"It's cool we've been able to be the same four guys just doing it, putting out albums. You don't see that many bands who are the same members after all these years," says Wells. "We're friends first, and from the beginning it's always been four equals. That's what's kept us together. We're all in it, all on the team. It takes four of us to lead the band, not just one." And, Robertson adds, everyone in BSC shares the same credo. 

"Music is life, life is music," he says. "It's faith, family and music. Those are the things that are quintessential for my life -- for all our lives."

General Manager



Gene the Werewolf has never paid attention to trends. Nor has the Pittsburgh-based quintet been part of a scene or the hipster's band of choice. They are iconoclasts by virtue of their music, rock 'n' roll survivors in thrall to the genre's power and
energy. And they're damn good at it, even if they are a dying breed. "It's strange to feel like you are one of the last of your own kind," says Gene, the band's dynamic frontman and lead singer. Thus, "The Loner," Gene the Werewolf's third studio album.

The band, formed in 2007, is comprised of 5 native Pittsburghers. With self-released albums "Light Me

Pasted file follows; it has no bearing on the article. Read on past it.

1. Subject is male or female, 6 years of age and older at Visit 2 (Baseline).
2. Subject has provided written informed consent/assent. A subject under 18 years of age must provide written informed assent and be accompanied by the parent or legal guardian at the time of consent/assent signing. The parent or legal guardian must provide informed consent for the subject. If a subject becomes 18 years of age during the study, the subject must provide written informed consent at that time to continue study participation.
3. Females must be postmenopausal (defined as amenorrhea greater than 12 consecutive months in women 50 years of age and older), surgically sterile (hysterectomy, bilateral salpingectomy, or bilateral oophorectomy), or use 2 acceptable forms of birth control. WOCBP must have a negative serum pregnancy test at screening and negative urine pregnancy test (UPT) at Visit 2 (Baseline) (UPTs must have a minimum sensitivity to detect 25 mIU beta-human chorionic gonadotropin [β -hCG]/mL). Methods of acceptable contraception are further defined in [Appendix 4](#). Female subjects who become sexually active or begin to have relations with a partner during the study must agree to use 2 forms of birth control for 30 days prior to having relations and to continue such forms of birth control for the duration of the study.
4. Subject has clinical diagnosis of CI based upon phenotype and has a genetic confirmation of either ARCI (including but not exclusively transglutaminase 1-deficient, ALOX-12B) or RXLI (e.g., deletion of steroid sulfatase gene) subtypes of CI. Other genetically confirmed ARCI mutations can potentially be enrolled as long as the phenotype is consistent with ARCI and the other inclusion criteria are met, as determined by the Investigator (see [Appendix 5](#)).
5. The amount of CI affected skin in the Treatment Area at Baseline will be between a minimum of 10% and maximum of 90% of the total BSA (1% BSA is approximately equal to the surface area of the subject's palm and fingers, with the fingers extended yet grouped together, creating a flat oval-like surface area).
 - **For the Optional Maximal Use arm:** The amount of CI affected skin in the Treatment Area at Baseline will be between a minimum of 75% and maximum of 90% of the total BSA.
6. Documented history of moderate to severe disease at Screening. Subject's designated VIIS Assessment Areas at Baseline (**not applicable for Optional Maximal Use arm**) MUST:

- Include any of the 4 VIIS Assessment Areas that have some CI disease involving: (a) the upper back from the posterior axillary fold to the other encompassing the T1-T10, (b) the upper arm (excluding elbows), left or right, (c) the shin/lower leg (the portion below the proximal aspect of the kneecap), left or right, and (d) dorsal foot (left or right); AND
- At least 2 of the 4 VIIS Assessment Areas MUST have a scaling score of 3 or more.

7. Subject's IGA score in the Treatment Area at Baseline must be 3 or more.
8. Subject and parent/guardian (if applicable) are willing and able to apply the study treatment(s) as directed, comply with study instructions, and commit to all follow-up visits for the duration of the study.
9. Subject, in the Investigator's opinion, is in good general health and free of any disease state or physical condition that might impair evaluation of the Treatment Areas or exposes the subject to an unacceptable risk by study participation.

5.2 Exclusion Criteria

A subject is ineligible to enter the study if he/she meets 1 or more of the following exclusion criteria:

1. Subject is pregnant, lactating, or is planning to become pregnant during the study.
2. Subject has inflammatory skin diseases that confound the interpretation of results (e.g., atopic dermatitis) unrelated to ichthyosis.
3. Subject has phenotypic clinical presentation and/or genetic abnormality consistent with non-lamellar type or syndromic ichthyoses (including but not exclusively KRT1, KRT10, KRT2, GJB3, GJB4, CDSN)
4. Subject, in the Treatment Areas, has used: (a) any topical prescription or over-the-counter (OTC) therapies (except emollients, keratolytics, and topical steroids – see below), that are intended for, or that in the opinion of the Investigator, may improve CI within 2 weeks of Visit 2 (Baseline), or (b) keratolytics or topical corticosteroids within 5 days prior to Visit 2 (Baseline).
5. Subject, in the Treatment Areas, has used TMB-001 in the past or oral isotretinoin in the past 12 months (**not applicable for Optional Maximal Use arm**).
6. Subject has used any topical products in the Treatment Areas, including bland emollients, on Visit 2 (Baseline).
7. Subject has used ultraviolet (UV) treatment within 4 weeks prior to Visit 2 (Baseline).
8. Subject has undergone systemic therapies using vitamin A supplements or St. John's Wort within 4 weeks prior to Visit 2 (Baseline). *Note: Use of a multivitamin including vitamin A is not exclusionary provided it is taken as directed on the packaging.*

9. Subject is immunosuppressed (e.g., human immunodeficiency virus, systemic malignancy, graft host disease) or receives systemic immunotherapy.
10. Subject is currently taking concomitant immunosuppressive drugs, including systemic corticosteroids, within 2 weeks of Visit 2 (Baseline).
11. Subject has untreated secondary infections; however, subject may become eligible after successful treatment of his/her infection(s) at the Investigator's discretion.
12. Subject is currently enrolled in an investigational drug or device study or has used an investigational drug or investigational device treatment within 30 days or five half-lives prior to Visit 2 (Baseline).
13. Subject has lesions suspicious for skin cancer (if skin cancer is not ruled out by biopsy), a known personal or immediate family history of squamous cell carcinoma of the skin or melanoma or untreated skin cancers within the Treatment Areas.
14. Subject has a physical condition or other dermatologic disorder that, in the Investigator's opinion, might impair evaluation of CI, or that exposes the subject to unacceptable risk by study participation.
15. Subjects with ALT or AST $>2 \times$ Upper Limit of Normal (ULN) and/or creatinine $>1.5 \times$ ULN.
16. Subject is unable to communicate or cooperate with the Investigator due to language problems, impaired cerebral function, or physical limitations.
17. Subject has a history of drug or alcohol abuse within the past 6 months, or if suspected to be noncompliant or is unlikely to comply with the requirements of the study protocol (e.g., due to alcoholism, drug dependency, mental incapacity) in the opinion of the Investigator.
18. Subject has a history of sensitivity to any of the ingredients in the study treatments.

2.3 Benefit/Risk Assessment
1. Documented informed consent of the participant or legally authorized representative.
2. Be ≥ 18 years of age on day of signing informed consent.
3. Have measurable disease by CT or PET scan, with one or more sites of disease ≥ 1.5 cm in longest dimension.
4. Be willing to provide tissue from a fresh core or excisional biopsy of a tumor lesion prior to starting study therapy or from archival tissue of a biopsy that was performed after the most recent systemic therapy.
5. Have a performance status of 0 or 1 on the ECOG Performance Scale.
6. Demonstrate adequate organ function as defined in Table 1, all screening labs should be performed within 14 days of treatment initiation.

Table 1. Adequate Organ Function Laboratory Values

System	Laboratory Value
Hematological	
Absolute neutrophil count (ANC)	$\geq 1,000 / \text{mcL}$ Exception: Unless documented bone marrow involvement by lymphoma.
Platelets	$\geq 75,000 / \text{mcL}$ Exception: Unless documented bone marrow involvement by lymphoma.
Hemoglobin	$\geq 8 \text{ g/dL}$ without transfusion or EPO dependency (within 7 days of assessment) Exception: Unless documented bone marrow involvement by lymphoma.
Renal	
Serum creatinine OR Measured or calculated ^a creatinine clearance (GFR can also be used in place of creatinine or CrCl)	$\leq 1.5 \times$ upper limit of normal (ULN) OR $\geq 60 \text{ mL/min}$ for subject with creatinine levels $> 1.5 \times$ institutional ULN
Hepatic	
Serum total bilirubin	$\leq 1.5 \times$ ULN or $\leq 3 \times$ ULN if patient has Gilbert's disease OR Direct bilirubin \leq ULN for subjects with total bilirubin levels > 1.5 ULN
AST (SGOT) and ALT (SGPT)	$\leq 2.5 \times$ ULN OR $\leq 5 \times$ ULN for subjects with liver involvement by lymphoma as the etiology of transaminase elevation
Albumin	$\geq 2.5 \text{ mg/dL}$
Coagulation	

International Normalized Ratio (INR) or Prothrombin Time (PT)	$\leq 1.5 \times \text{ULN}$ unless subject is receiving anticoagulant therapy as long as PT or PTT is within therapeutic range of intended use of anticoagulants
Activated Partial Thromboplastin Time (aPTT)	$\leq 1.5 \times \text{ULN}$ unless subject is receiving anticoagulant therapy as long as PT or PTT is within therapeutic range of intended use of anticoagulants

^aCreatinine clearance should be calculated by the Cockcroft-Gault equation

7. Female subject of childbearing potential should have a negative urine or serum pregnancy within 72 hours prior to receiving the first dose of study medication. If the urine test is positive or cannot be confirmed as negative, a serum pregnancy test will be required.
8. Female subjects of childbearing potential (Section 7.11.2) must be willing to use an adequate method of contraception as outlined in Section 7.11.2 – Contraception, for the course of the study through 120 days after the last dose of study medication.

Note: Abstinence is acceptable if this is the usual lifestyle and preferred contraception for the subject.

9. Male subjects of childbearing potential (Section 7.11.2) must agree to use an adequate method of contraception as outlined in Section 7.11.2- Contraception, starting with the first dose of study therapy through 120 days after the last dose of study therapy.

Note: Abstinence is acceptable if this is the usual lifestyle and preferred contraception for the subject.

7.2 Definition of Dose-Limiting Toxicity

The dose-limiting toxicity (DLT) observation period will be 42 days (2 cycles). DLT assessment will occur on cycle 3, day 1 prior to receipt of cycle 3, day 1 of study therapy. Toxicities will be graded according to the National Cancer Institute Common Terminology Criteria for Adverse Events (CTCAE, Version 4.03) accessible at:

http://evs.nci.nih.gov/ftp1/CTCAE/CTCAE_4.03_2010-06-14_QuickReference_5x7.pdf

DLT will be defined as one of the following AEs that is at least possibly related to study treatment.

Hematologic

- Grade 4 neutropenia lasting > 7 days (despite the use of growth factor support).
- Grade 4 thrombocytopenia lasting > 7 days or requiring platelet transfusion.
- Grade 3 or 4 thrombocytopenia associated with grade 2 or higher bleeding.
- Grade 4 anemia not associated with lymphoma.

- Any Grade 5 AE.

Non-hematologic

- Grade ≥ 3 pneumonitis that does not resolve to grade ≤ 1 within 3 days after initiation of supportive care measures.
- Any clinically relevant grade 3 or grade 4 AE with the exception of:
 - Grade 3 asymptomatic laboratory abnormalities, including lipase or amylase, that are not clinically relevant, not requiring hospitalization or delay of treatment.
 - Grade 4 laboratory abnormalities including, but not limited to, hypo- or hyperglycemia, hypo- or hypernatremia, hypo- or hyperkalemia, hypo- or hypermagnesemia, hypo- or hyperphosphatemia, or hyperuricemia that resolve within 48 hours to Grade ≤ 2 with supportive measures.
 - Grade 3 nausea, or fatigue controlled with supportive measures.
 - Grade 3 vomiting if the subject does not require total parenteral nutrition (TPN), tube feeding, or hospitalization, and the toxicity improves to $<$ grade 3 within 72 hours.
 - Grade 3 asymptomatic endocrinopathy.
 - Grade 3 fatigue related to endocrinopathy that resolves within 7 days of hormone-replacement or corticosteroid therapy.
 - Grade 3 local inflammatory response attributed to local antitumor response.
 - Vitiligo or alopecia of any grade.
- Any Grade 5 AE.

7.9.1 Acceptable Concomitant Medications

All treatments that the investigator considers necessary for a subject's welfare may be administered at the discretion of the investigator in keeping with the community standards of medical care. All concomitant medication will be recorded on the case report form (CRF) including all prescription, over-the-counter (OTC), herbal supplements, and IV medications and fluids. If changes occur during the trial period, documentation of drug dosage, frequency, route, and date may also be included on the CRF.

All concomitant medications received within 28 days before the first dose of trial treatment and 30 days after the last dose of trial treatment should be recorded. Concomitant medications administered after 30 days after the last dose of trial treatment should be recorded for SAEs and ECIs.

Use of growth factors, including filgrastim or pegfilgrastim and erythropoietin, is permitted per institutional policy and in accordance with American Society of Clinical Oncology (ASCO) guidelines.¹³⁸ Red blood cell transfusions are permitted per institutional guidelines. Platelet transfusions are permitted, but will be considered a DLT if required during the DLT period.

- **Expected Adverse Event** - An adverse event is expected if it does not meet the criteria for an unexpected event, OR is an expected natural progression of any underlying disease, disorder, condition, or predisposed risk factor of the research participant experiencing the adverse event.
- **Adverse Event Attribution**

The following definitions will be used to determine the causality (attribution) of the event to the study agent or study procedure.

Up" and "Wicked Love" under their belts, as well as 2012's worldwide release of
"Rock 'n' Roll Animal" on Frontiers Records, the band is ready to deliver their knockout blow with "The Loner". In a perfect world it's music that should be blasting on car radios from Asbury Park to Hermosa Beach, on jukeboxes in dives and biker bars. Posters of the hirsute Gene and his band mates--guitarist Drew Donegan, bassist Tim Schultz, drummer Nick Revak and keyboard player Aaron Mediate--should be on the walls of kids from Seattle to South Beach. Put
Gene the Werewolf on stage at the Whisky A Go-Go on the Sunset Strip or The Troubadour in West Hollywood in 1989, and they'd kill. But times have changed.These guys don't have access to a time machine. The next best thing is an album like
"The Loner" that takes you to those halcyon days when rock 'n' roll was hip and cool and fearless. If you yearn for rock music that echoes Motley Crue, Alice Cooper and Guns 'N Roses, with dashes of Whitesnake and Winger in the mix, "The Loner" deserves your attention.

The album features 10 tracks of uniformly excellent quality. In a musical climate dominated by drip-feeding content, single-by-single, the band still takes great pride in making a conventional album. "We wrote and demoed close to 25 songs for the album, so there was a lot of variety and unique ideas being kicked around," Gene
says. Those ideas were fleshed out at Red Medicine Studios in Pittsburgh, where producer Sean McDonald has become one of Western Pennsylvania's most respected musical alchemists. Having worked with The Clarks, Jim Donovan